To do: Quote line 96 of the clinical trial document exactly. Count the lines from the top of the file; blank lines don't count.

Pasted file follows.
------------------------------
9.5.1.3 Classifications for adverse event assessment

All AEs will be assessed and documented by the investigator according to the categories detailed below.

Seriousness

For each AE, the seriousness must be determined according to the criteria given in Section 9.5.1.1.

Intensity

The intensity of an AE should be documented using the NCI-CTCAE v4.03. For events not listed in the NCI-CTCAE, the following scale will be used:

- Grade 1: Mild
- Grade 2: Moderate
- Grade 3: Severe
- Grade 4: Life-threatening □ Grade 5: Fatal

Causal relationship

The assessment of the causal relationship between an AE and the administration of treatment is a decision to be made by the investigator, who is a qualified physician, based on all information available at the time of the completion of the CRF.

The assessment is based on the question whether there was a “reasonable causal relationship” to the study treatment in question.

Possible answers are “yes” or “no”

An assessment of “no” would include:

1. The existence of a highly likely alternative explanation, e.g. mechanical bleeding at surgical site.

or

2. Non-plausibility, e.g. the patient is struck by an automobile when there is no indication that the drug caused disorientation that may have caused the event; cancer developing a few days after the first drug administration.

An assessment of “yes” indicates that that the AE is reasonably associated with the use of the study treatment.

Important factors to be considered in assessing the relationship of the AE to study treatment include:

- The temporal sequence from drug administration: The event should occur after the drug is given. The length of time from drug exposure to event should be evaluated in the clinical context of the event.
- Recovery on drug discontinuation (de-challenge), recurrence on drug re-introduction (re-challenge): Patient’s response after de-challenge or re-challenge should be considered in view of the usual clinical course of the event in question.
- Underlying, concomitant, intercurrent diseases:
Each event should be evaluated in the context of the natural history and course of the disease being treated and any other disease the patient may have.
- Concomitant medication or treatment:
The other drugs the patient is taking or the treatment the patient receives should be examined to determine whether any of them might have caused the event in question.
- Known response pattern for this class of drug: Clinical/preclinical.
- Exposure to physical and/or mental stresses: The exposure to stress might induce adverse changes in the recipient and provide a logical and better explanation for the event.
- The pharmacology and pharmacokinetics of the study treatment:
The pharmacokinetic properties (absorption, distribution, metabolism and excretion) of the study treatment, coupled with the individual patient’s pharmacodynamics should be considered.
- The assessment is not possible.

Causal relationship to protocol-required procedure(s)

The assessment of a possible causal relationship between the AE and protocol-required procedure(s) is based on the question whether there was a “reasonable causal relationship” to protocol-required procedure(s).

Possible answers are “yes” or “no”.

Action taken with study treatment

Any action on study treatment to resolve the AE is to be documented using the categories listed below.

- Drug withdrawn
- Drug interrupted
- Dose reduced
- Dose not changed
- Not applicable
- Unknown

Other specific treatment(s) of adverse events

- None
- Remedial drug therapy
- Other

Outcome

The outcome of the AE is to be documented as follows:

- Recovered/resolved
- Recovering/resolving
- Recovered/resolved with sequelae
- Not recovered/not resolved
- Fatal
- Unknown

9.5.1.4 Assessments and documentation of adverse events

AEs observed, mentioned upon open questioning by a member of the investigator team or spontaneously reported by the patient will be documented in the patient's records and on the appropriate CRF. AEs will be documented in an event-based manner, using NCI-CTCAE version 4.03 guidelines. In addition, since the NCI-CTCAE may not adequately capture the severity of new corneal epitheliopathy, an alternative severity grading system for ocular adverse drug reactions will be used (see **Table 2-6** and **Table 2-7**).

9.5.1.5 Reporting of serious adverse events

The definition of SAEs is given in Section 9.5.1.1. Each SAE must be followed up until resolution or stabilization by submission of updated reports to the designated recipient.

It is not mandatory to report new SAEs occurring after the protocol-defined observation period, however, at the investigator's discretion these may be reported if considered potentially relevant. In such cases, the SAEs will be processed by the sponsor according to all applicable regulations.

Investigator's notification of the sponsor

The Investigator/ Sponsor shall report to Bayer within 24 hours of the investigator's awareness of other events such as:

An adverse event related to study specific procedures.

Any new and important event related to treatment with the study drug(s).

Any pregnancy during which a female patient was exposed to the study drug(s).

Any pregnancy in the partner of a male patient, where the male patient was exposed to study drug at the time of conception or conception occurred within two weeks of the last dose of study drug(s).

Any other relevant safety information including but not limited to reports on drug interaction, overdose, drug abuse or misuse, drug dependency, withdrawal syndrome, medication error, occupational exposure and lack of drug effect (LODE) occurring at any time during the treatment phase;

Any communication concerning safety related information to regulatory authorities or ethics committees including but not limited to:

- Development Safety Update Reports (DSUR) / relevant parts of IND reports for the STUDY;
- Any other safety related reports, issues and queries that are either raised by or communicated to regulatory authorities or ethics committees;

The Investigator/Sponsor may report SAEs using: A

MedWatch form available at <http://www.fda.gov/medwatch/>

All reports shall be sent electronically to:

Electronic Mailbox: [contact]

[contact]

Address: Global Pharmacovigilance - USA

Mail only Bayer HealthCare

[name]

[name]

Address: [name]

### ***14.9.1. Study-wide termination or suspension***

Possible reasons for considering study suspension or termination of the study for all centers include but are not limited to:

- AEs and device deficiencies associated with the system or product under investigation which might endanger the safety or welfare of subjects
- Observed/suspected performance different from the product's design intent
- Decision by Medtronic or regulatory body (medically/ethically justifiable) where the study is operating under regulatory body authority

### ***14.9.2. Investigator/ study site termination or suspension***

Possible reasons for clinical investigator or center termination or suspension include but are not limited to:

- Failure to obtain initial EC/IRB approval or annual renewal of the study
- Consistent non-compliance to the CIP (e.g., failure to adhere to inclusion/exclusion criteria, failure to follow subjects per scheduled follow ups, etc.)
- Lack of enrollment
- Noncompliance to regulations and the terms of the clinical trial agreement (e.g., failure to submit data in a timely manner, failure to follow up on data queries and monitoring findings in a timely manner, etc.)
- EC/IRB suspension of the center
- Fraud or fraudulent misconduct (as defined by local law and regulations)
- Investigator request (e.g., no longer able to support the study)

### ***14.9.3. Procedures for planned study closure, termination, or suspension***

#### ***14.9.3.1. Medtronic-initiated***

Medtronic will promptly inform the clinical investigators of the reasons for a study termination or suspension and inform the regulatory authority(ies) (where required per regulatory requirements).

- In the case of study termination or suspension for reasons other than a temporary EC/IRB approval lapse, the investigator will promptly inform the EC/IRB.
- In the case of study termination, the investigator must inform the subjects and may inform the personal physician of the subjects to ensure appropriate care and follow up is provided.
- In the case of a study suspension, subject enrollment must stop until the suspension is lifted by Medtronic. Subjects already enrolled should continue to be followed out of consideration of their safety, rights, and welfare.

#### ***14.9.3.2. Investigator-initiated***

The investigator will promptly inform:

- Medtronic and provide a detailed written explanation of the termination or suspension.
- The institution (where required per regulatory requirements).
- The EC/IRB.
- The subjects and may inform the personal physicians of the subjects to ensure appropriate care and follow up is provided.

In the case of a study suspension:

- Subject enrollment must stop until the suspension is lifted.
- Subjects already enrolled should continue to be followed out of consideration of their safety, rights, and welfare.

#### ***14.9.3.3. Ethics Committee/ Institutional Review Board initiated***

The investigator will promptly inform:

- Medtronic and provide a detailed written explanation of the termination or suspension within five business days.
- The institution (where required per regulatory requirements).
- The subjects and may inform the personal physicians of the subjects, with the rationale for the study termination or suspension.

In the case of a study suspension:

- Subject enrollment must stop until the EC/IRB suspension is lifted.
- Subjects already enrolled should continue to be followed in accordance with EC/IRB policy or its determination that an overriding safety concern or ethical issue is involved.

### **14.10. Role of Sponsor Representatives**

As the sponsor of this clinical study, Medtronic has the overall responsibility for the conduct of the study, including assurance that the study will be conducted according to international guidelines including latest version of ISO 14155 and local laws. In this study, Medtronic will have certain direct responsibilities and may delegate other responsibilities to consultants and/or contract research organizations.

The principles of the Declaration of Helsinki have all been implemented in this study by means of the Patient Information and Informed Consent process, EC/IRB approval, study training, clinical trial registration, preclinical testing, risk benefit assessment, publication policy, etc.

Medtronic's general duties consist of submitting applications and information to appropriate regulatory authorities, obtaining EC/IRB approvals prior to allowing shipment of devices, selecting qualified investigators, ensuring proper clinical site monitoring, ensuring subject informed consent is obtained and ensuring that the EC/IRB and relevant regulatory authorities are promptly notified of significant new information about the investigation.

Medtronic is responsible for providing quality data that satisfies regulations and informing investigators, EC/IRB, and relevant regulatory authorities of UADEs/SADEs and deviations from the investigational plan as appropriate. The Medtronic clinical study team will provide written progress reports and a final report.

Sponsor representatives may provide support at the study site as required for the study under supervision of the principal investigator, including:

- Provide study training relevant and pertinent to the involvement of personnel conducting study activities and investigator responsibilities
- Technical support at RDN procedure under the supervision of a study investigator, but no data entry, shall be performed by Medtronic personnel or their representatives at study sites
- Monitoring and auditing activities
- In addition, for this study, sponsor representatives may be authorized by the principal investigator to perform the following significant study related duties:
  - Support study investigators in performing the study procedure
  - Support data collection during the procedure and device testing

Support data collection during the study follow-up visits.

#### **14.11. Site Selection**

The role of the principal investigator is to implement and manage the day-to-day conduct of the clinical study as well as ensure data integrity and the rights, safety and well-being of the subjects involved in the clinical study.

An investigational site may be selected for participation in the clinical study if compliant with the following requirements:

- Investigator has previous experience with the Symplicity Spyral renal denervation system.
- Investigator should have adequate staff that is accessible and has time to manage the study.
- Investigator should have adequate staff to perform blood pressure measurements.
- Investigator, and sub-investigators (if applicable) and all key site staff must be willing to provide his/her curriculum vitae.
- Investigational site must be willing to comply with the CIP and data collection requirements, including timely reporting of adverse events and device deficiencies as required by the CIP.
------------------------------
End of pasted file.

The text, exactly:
Medtronic will promptly inform the clinical investigators of the reasons for a study termination or suspension and inform the regulatory authority(ies) (where required per regulatory requirements).